The UK is to ban the sale of petrol and diesel engines by 2040, in a move that the Government hopes will allow it to meet air quality targets, which cities in the country have exceeded by high levels for a number of years.
Following a high court loss, the UK Government was forced to publish plans to tackle air quality and believes that banning sales would be better than introducing a diesel scrappage scheme, which was originally on the cards. In addition, there will be an investment of £255 million for local councils to tackle air pollution.
The announcement will likely see a further decline in diesel sales in the UK, while petrol vehicle sales may also fall as drivers start to look towards an electric future. Already in the first half of 2017, diesel sales are down by 10% compared to the same period in 2016. Petrol sales are up by 5% over the same period, while sales of alternatively fuelled vehicles, which includes petrol and diesel hybrids, plug-in hybrids and full electrics, were up by 30%.
Speaking about the announcement, Mike Hawes, SMMT Chief Executive, comments, ‘The UK government’s ambition for all new cars and vans to be zero emission by 2040 is already known. Industry is working with government to ensure that the right consumer incentives, policies, and infrastructure is in place to drive growth in the still very early market for ULEVs in the UK. However, much depends on the cost of these new technologies and how willing consumers are to adopt battery, plug-in hybrid and hydrogen cars. Currently demand for alternatively fuelled vehicles is growing but still at a very low level as consumers have concern over affordability, range and charging points. Outright bans risk undermining the current market for new cars and our sector which supports over 800,000 jobs across the UK so the industry instead wants a positive approach which gives consumers incentives to purchase these cars. We could undermine the UK’s successful automotive sector if we don’t allow enough time for the industry to adjust.’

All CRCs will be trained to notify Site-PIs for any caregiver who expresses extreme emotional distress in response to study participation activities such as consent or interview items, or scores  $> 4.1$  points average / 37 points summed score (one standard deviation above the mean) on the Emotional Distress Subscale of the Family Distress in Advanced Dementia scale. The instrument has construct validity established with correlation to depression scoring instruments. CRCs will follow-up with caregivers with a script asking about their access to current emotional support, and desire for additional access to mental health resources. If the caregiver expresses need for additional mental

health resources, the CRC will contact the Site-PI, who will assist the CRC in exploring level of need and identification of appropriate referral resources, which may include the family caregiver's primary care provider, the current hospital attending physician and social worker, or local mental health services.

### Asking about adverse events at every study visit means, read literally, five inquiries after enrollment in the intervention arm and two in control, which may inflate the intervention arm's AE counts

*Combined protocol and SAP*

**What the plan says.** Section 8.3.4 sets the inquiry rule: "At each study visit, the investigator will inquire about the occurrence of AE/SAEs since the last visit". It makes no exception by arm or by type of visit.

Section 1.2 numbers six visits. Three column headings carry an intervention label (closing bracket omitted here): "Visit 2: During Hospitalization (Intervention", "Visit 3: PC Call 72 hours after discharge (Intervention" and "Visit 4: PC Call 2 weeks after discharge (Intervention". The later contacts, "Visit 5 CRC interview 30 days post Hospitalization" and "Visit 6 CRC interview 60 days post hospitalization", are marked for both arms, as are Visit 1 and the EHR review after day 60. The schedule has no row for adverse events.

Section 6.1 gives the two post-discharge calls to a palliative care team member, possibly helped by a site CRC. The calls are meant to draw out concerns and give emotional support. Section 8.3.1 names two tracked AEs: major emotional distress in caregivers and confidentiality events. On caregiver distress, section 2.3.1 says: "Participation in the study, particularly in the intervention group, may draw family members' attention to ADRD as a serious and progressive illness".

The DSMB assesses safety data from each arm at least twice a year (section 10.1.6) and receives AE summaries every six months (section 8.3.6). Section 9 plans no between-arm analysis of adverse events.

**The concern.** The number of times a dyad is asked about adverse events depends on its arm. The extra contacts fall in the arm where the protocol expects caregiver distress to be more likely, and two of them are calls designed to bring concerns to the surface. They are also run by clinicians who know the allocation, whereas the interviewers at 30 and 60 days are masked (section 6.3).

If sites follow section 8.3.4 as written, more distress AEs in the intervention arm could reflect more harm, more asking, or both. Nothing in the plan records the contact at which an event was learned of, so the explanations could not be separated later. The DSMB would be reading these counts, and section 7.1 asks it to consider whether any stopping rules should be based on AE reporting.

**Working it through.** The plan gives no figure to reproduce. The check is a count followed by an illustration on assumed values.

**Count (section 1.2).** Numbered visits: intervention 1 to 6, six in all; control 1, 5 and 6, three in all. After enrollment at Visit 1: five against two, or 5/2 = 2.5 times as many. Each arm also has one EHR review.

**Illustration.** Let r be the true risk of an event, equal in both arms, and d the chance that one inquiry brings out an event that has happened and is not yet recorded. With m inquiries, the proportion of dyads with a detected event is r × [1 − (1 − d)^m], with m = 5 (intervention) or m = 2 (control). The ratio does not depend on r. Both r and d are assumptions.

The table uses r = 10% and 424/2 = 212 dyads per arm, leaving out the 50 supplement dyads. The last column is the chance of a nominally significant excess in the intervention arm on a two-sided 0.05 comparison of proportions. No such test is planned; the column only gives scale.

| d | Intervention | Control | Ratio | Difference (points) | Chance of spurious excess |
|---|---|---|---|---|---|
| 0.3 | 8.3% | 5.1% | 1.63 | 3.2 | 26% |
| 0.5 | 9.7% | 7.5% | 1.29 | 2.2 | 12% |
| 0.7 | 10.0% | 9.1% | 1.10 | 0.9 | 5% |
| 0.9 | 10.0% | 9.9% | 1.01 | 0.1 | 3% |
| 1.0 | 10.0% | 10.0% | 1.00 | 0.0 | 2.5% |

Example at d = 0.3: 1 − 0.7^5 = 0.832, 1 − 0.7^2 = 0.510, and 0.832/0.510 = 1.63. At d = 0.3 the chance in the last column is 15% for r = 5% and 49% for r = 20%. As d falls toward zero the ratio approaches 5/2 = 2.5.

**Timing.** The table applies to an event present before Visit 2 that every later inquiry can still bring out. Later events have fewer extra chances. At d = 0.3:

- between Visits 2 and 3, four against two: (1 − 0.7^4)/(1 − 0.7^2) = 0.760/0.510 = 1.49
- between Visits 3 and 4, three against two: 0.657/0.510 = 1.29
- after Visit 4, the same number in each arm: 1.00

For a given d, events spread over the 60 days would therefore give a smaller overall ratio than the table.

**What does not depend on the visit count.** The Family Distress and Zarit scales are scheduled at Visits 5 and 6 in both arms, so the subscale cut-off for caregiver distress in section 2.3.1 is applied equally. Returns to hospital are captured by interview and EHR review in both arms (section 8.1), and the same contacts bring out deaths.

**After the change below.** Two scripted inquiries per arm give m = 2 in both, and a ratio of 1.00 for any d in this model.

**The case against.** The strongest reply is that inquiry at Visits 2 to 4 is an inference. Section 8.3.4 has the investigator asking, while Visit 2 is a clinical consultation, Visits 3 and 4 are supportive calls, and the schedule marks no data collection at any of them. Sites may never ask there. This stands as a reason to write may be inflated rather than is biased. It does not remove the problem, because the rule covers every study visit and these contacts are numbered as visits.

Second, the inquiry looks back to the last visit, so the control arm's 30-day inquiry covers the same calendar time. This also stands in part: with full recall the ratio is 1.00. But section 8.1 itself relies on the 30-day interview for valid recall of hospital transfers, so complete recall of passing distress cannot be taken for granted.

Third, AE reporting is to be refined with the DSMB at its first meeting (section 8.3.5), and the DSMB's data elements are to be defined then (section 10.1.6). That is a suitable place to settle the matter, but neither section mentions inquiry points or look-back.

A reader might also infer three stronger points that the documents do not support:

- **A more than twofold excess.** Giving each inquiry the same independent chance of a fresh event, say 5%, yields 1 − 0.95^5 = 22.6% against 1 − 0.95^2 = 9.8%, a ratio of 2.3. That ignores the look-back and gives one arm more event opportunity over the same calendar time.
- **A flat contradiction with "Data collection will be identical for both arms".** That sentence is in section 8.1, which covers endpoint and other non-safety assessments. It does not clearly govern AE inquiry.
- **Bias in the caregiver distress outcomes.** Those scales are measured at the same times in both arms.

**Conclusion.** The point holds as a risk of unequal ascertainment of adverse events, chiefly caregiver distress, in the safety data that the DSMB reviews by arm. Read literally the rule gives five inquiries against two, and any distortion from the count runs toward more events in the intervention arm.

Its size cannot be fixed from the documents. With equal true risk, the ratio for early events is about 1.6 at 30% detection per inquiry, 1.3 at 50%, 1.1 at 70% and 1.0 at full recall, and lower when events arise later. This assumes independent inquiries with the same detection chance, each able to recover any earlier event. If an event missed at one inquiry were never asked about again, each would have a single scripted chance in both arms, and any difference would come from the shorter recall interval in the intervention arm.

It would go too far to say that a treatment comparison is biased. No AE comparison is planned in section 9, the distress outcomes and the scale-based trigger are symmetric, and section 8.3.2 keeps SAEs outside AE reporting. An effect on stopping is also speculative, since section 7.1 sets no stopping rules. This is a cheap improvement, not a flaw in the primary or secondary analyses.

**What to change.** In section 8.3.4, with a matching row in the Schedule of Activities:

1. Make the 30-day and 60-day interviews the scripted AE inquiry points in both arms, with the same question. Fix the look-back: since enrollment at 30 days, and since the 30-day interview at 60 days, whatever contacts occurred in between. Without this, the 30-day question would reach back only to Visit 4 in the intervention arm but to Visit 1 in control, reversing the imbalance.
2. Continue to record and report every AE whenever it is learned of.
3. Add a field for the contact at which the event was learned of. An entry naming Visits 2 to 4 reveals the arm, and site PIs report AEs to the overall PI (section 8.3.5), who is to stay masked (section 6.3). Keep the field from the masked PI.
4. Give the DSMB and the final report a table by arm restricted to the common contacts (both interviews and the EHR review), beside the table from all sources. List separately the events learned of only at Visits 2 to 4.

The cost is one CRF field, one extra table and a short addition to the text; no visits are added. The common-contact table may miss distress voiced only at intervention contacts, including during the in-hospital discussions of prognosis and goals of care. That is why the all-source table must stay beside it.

When it comes to the parts and servicing market, there are also concerns that the sector is not ready and will not be in a position to cope with the expected increase in sales over the next few years.
Steve Nash, Chief Executive at the Institute of the Motor Industry (IMI) adds: ‘The announcement shows the government are all stick and no carrot – much more needs to be done if the UK is to realise the £51 billion contribution from new vehicle technologies that the government is pursuing by 2030. That is contingent upon the UK being a leading player, but we must start with the basics by ensuring that we have the infrastructure and skills base to support motorists making an easy transition from petrol and diesel to electric and hybrid. A greater and more rapid investment in the charging infrastructure and financial support to help those working in the service and repair sector, most particularly the independent operators, to gain the skills to work on the new technologies.
‘The IMI is continuing its campaign for the introduction of a licensing scheme for those working on the high voltage vehicles, and we’ve asked the government to contribute £30 million to support the uptake of the necessary training.’
There are also concerns that the UK EV infrastructure will not be able to cope, with investment required in charging capabilities. Meanwhile, the UK Government is focusing on making the UK a development hub for electric and autonomous vehicle technologies. Car manufacturers are also embracing a battery powered future, with Swedish carmaker Volvo committing to producing only electric and hybrid vehicles.